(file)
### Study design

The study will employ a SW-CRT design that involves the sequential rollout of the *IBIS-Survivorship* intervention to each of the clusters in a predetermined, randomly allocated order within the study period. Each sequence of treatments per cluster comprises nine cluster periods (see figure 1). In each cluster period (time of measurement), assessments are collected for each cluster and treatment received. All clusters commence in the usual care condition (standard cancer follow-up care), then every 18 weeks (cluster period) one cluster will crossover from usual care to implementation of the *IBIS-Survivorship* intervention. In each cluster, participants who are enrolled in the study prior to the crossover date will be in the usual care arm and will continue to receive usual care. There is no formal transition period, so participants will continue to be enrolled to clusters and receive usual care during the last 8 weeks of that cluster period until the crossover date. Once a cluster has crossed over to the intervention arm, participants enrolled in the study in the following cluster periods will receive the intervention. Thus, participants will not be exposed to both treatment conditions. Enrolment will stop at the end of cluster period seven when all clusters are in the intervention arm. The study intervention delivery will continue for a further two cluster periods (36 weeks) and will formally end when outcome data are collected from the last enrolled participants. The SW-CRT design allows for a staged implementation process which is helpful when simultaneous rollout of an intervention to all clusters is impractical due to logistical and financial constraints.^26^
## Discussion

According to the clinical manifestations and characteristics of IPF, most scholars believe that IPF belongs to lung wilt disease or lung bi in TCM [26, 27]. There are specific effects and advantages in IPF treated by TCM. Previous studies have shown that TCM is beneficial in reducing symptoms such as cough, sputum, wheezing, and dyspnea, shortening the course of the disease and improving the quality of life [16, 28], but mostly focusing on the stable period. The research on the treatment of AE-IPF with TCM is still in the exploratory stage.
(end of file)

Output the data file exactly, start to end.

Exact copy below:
### Study design

The study will employ a SW-CRT design that involves the sequential rollout of the *IBIS-Survivorship* intervention to each of the clusters in a predetermined, randomly allocated order within the study period. Each sequence of treatments per cluster comprises nine cluster periods (see figure 1). In each cluster period (time of measurement), assessments are collected for each cluster and treatment received. All clusters commence in the usual care condition (standard cancer follow-up care), then every 18 weeks (cluster period) one cluster will crossover from usual care to implementation of the *IBIS-Survivorship* intervention. In each cluster, participants who are enrolled in the study prior to the crossover date will be in the usual care arm and will continue to receive usual care. There is no formal transition period, so participants will continue to be enrolled to clusters and receive usual care during the last 8 weeks of that cluster period until the crossover date. Once a cluster has crossed over to the intervention arm, participants enrolled in the study in the following cluster periods will receive the intervention. Thus, participants will not be exposed to both treatment conditions. Enrolment will stop at the end of cluster period seven when all clusters are in the intervention arm. The study intervention delivery will continue for a further two cluster periods (36 weeks) and will formally end when outcome data are collected from the last enrolled participants. The SW-CRT design allows for a staged implementation process which is helpful when simultaneous rollout of an intervention to all clusters is impractical due to logistical and financial constraints.^26^
## Discussion

According to the clinical manifestations and characteristics of IPF, most scholars believe that IPF belongs to lung wilt disease or lung bi in TCM [26, 27]. There are specific effects and advantages in IPF treated by TCM. Previous studies have shown that TCM is beneficial in reducing symptoms such as cough, sputum, wheezing, and dyspnea, shortening the course of the disease and improving the quality of life [16, 28], but mostly focusing on the stable period. The research on the treatment of AE-IPF with TCM is still in the exploratory stage.